I would like to start this section with my favorite Indian festival- “Ganesh chaturthi!”
I think, Ganesha – also known as the god of removing obstacles will make my blog reach to all of you without obstacles 😉
This festival celebrates the birth of lord Ganesha, very well known as “Elephant headed god” globally . Ganesha is popular all over the world with his distinctive characteristics. In India, celebrations of colorfully designed Ganesha idols placed in homes, public places or workplaces in nicely decorated shrines are carried out for close to a fortnight. Usually natives prefer to worship it for five, seven, nine or eleven days. It has to be an odd number usually as hindu culture believes that odd numbers are significant. Due to the growing awareness about environmental issues, nowadays people are making efforts to buy eco friendly ganesha idols made out of mud rather than hazardous Plaster of Paris materials with harmful colors.
The festival day is auspicious for Hindus and joyful for everyone to get together and celebrate. In short I would like to give you three good reasons why you should consider being a part of this festival during your India travels
Firstly, the Ganesha idols are the grandest charm of the festival. I believe natives consider Ganesha as the most friendly god hence they take liberties in making ganesha idols in the most imaginative avatar every year. Be prepared to watch some funny Ganesha statues too. After watching them, you will definitely rethink Indians’ way of worshipping their gods. You will also enjoy doing shrine hopping to see colorful ganesha idols of different sizes and forms. Infact these idols are the curtain raiser for various competitions where local community festival organisations compete to make the largest, grandest and most beautiful idols each year.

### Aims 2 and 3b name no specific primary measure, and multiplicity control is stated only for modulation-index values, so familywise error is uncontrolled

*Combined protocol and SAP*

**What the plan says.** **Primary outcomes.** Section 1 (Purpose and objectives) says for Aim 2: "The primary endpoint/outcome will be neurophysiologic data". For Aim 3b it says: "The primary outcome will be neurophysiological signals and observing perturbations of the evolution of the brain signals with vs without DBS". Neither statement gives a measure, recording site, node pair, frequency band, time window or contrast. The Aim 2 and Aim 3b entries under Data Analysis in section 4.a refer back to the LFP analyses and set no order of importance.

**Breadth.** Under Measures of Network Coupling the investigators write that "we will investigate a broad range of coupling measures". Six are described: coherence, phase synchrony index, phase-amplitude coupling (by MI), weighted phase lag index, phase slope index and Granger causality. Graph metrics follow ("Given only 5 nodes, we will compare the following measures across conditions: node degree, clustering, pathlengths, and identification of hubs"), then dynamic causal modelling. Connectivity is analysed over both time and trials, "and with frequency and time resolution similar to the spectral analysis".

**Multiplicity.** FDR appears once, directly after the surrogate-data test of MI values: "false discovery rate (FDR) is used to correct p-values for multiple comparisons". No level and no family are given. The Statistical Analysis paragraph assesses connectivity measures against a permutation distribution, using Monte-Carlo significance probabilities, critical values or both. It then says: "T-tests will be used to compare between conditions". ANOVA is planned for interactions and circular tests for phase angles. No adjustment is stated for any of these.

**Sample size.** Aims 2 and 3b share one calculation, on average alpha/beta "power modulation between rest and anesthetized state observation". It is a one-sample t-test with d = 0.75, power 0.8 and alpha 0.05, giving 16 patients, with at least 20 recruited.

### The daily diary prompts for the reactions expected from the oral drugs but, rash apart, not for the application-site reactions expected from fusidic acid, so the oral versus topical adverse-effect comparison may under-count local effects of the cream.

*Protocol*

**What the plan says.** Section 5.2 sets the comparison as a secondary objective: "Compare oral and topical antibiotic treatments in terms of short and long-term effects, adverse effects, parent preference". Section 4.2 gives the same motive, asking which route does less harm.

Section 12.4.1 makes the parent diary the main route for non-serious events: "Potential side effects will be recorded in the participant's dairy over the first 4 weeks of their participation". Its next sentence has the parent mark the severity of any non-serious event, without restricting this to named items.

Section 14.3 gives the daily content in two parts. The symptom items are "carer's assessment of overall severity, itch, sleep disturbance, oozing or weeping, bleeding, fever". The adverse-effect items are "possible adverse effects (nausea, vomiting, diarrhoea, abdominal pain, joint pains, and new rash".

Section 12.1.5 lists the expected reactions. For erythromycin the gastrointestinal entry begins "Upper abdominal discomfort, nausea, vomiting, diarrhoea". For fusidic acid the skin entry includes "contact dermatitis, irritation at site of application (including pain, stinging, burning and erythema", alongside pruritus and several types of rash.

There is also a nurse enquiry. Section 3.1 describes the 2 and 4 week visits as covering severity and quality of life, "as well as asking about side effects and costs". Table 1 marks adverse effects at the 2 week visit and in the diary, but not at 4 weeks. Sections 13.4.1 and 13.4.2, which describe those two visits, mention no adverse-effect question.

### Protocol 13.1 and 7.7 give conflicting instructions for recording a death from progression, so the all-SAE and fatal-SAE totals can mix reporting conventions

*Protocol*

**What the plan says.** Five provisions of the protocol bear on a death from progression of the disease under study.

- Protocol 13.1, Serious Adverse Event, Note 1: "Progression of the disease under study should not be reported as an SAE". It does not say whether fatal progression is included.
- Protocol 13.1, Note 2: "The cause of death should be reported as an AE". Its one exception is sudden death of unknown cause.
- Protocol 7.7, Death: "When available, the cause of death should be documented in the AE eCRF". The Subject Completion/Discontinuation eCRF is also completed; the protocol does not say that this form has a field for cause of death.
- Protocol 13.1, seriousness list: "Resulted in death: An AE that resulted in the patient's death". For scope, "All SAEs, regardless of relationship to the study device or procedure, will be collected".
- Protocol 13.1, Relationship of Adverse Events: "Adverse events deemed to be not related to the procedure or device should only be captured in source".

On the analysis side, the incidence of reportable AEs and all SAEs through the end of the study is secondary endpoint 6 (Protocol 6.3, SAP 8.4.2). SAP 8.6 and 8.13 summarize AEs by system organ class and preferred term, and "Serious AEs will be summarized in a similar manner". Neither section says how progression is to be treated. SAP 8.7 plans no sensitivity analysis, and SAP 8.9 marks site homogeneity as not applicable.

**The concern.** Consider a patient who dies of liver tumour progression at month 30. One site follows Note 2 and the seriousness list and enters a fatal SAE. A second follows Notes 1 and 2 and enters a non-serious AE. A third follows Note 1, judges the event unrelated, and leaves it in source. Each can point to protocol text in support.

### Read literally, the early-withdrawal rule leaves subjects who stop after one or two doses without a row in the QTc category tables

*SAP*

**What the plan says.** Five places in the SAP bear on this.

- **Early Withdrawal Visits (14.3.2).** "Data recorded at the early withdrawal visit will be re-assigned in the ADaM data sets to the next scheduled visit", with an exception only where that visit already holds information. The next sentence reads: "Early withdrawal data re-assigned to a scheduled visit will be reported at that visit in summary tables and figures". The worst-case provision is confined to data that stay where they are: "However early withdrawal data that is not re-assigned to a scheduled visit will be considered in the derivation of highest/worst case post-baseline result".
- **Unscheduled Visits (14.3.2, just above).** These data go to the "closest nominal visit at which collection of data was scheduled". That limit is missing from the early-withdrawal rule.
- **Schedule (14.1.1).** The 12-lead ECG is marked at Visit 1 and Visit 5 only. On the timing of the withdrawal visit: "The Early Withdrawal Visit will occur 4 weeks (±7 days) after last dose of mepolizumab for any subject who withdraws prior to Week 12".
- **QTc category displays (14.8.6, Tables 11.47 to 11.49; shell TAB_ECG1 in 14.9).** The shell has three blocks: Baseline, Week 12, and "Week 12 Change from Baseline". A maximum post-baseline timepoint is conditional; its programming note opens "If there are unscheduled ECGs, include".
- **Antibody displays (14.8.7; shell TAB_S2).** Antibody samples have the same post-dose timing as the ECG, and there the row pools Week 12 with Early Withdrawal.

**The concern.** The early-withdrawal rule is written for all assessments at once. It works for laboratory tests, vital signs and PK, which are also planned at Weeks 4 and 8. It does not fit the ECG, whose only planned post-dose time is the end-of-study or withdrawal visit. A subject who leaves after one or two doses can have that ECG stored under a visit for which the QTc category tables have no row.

Secondly, the shrines at various places (on roads, workplaces or at temples) are the major attractions. It is interesting to experience Indian festivals with their lights and vibes since they are open to all. It is a perfect time to see both spiritual and overzealous Indians together in a single time lapse. In Fact you might find crowded religious spaces and recreational places meted with the same enthusiasm by people in India as part of the festive celebrations.
Thirdly, the Finale or the Goodbyes. Yes, one of the most important parts of this festival is the immersion of the idol. Perhaps, you wouldn’t have experienced such a terrific closure for any festival before and that’s what makes it unique among all other Indian festivals. I suggest you to go with your Indian friends to witness this completely distinctive experience. The ceremony is called “Ganesh visarjan” where the idols are immersed in water where huge number of people accompany the procession with dhols (drums) playing music and dancing energetically to its beats.
It is mainly celebrated in India and in other Indian communities across the world. The festival is prominent in Sri Lanka, Malaysia, Singapore, Mauritius, UK, North America and France because of large indian and Sri Lankan natives living abroad. I was very happy to participate in some such festivities in Paris (France) and windsor (Canada). In Paris, It was lovely to see the ratha yatra (ceremonial chariot parade) with its huge procession of local dances and decorations looking authentically Indian. In both the places, It was great to see locals having a glimpse of tradition and celebration from another country in their own.
In India, Maharashtra is the most popular host to these spectacular ganesha celebrations and is emulated by most metropolitan cities. You can even visit different cities during your travels since it is an Eleven day long celebration and differs with region and culture throughout the various states. Here are some best cities to witness the festival on a grand scale.